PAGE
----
The most important off-season decision

DMZ · September 1, 2008 at 2:00 pm · Filed Under Mariners 

WoTYC, 4, tgf, by email:

What is the most important single decision/plan the next GM can make/implement to build a better team (long term)? Can be player personnel related, coaching, anything. Kind of general, but I’m sure you’ve thought about this as well.

Generally speaking and more in short-term, they’re going to have to come in and figure out how they can remake the team now, who’s going to be part of the core they rebuild around and who needs to be moved if at all possible. There’s going to be four big groups:
- Value outweighs what anyone will offer (Ichiro, Felix)
- Keep barring overwhelming offer (Beltre)
- Move if at all possible (Washburn)
- No one’s going to bite (Silva, Batista)

If a non-Lee GM comes in, the rumors are going to run amazingly fast as they try and figure out who’ll give them what for who (“Hey, remember when we you called about that AA prospect last season? Sure, and now I’m with the M’s– and do I have a seasoned major-league veteran for you.”)

My prediction is that the single biggest challenge will be what they do to rebuild the middle infield. It’s complicated, thorny, not regarded as a huge problem by many people who follow the team making selling dramatic action tough.

To return to the question, though — long term, the team will need to make some huge philosophical changes in how they do business. They need to change how the organization scouts and values pitchers, so they stop thinking Washburn/Silva types are good buys, they need to do a better job building a team defense. They need to get really smart sabermetric types to offer additional views the team can listen to, and then make sure they’re listened to. My area of expertise — and I’ll be volunteering for this if they hire certain GMs* — is that they absolutely have to build better technological tools to help the team. Other franchises have done amazing jobs putting together useful data stores that help them make scouting decisions, build great scouting reports, and support the work of all the other departments. The M’s need to catch up as fast as they can.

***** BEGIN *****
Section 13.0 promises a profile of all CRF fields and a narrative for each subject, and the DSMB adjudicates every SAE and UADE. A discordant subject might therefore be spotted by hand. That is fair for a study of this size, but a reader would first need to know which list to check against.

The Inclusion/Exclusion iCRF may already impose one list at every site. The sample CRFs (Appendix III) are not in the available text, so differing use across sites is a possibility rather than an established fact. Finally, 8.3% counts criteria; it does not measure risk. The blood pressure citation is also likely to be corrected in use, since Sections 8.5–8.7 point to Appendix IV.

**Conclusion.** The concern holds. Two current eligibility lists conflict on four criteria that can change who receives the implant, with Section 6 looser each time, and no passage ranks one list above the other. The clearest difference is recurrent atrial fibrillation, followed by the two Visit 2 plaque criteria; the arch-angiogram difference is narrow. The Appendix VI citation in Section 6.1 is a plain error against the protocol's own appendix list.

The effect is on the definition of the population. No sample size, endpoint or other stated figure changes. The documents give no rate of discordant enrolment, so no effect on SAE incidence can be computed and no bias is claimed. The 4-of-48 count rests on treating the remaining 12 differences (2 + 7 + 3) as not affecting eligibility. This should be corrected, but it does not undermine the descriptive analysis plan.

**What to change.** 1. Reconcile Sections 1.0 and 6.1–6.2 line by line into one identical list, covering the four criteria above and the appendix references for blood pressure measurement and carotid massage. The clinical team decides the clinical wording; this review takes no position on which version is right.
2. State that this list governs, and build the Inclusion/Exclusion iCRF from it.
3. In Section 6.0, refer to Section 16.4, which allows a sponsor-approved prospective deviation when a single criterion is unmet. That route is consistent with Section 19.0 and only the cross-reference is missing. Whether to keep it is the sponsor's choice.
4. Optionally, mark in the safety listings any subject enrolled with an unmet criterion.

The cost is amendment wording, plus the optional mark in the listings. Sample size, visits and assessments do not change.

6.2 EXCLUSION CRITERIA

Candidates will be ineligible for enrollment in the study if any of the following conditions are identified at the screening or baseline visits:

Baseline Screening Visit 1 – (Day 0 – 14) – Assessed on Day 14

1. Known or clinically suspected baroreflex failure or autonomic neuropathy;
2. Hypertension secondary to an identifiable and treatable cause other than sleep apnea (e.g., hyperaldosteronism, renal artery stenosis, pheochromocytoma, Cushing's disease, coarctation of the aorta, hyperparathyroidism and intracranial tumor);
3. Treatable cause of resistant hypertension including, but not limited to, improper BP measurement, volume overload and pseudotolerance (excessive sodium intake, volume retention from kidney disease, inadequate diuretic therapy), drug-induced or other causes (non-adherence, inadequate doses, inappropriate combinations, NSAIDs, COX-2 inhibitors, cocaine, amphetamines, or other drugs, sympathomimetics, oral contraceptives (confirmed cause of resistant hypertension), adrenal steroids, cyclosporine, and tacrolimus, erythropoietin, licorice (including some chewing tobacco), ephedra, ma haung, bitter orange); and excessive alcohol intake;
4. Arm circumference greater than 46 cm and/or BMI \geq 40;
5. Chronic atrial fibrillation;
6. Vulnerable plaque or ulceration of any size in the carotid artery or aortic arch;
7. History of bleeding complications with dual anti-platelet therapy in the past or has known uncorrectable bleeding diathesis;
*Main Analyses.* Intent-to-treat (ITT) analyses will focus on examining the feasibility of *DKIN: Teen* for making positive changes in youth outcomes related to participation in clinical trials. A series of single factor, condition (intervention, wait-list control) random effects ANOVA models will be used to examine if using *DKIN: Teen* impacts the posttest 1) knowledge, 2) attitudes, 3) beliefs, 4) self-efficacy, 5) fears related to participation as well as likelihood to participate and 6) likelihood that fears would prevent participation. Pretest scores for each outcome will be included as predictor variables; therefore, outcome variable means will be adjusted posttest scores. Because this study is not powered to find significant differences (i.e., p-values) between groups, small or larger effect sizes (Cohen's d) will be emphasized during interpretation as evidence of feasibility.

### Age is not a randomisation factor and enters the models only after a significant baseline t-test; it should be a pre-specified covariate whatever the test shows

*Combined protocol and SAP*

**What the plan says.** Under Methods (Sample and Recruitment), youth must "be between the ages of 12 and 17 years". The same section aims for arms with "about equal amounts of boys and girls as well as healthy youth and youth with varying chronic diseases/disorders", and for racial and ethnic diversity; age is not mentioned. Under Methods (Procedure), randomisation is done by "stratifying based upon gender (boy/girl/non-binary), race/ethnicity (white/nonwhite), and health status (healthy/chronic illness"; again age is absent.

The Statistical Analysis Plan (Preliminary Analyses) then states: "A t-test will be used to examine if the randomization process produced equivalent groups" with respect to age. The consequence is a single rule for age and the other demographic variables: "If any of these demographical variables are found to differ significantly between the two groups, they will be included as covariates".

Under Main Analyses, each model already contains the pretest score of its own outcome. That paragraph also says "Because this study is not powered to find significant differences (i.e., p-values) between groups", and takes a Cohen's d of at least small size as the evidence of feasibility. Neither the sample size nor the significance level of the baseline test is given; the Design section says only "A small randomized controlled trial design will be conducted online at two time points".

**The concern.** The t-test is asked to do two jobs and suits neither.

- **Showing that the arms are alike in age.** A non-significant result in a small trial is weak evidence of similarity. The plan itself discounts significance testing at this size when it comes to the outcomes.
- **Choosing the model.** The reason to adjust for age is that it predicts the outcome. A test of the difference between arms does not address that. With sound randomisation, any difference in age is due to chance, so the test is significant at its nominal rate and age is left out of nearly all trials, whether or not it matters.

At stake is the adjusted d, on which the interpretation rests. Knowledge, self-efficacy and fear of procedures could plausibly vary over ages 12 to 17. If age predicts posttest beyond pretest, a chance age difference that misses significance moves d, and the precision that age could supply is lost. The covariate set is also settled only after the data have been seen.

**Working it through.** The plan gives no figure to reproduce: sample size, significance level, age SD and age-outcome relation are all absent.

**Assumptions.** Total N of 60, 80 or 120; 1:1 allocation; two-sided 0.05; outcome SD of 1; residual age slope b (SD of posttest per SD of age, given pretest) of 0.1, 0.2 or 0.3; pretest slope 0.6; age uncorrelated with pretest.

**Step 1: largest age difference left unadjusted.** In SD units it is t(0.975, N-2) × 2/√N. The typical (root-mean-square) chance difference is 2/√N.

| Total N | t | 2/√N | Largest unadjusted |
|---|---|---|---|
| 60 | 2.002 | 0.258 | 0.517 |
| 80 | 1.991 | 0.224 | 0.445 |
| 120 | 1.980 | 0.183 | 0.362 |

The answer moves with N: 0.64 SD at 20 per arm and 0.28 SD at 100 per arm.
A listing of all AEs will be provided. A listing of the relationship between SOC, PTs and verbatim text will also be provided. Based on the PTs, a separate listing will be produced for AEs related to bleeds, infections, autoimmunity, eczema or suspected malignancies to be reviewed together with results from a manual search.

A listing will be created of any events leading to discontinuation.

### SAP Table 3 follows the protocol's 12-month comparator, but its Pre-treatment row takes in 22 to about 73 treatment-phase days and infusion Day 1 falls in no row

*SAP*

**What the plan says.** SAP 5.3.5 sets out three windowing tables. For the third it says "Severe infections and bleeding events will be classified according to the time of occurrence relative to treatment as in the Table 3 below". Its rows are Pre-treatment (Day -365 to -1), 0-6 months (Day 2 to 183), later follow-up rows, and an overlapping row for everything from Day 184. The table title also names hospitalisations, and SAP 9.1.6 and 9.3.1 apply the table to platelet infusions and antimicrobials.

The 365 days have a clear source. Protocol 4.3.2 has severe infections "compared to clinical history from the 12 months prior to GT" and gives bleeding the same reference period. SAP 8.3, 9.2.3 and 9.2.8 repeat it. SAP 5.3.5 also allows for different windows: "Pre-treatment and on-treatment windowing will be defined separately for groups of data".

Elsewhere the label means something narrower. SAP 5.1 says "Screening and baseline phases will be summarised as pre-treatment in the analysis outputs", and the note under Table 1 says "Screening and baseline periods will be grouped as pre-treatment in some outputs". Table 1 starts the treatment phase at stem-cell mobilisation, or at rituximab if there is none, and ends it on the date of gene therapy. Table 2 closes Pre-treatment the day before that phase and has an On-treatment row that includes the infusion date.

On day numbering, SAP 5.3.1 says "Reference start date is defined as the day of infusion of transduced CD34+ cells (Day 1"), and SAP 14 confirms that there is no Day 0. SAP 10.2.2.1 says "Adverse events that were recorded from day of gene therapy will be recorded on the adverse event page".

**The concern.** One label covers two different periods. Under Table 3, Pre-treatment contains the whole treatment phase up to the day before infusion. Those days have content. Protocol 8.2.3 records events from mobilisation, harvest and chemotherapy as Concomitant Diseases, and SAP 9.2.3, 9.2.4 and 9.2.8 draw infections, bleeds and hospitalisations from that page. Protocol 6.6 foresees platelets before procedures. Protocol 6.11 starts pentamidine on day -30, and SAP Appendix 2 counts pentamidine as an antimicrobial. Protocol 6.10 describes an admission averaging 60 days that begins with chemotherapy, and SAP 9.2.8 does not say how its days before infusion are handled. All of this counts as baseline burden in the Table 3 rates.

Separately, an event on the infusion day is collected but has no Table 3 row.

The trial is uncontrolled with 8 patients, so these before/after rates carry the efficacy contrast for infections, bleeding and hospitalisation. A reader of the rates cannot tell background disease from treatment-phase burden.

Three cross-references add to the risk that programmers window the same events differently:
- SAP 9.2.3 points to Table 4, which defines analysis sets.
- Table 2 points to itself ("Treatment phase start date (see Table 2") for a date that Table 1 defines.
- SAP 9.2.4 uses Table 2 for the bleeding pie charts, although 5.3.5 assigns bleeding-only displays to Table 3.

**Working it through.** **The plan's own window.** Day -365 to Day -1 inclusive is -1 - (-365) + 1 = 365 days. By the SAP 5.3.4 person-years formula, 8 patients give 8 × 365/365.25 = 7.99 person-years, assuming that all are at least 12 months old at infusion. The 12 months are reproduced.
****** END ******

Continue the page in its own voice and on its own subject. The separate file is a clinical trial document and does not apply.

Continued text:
Overall it amounts to having to steer the entire organization into a new, more enlightened present. That’s the most important work facing the new GM, because as long as the M’s are organizationally dim, success will be much harder and come a ever more infrequently.

* I will not be taken up on this


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Comments

10 Responses to “The most important off-season decision”

  1. mln on September 1st, 2008 2:18 pm

    “Other franchises have done amazing jobs putting together useful data stores that help them make scouting decisions, build great scouting reports, and support the work of all the other departments. The M’s need to catch up as fast as they can.”

    Well, the Mariners’ also have great databases. I mean, you can’t get any better than scouting off the back of baseball cards can you?

  2. tgf on September 1st, 2008 2:50 pm

    The most tragic part of that is that the one advantage the Mariners have w/r/t their location (and remember, they don’t hesitate to tell you about the disadvantages) is that there is a huge pool of people in Seattle who are tech savvy and would be great at setting up the databases and mining the data. Maybe only the Bay area has a better pool of talent in this regard.

    Edit: Thanks for answering!